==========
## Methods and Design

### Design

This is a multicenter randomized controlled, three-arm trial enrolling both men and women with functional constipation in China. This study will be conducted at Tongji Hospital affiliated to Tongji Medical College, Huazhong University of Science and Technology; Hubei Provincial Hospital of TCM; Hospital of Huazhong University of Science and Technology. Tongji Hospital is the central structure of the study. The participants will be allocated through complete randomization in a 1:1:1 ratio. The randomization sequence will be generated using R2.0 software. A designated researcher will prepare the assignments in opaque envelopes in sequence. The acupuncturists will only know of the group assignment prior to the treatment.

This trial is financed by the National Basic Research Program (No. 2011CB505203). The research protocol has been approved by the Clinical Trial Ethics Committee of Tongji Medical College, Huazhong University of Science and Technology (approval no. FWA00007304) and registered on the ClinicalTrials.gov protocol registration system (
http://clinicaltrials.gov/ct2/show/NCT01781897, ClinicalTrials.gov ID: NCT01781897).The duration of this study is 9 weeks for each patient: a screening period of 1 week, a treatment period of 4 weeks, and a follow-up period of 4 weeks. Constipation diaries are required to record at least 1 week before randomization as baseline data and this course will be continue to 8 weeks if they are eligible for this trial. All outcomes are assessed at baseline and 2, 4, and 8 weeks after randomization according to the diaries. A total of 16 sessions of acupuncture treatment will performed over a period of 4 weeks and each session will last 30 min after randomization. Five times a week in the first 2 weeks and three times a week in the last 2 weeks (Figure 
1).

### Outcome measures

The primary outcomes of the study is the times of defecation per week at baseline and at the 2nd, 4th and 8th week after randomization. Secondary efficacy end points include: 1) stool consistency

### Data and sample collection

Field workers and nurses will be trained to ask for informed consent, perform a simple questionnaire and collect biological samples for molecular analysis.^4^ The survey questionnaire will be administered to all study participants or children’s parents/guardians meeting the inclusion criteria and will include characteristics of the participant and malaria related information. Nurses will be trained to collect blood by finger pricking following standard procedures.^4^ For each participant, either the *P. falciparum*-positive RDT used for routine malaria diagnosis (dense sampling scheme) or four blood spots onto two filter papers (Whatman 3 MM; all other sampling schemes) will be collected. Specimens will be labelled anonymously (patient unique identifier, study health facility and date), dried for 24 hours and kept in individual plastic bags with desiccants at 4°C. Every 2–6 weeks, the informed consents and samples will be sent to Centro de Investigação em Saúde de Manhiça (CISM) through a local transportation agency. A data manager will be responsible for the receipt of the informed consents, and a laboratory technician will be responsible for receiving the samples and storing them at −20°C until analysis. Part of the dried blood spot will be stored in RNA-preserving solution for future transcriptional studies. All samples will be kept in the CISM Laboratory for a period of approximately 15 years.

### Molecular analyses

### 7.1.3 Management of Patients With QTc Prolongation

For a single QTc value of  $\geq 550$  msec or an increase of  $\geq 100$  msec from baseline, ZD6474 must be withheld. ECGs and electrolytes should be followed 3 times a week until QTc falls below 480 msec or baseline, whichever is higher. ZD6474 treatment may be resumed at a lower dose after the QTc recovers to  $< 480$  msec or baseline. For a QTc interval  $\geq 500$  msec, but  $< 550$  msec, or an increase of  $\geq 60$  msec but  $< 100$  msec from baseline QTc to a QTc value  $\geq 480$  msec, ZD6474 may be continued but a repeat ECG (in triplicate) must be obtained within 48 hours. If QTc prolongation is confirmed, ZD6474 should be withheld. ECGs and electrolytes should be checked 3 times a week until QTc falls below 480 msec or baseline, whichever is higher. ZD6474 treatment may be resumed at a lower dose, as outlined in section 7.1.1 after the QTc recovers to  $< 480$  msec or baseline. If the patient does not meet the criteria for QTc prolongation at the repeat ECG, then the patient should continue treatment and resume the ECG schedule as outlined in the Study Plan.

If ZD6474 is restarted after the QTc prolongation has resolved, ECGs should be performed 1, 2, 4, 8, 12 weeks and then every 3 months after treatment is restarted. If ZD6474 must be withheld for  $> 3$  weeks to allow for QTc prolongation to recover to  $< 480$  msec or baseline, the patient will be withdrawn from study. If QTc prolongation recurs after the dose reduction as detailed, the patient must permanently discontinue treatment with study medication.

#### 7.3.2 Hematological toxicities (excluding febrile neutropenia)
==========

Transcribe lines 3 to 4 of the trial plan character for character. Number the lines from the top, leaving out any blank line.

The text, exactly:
This is a multicenter randomized controlled, three-arm trial enrolling both men and women with functional constipation in China. This study will be conducted at Tongji Hospital affiliated to Tongji Medical College, Huazhong University of Science and Technology; Hubei Provincial Hospital of TCM; Hospital of Huazhong University of Science and Technology. Tongji Hospital is the central structure of the study. The participants will be allocated through complete randomization in a 1:1:1 ratio. The randomization sequence will be generated using R2.0 software. A designated researcher will prepare the assignments in opaque envelopes in sequence. The acupuncturists will only know of the group assignment prior to the treatment.

This trial is financed by the National Basic Research Program (No. 2011CB505203). The research protocol has been approved by the Clinical Trial Ethics Committee of Tongji Medical College, Huazhong University of Science and Technology (approval no. FWA00007304) and registered on the ClinicalTrials.gov protocol registration system (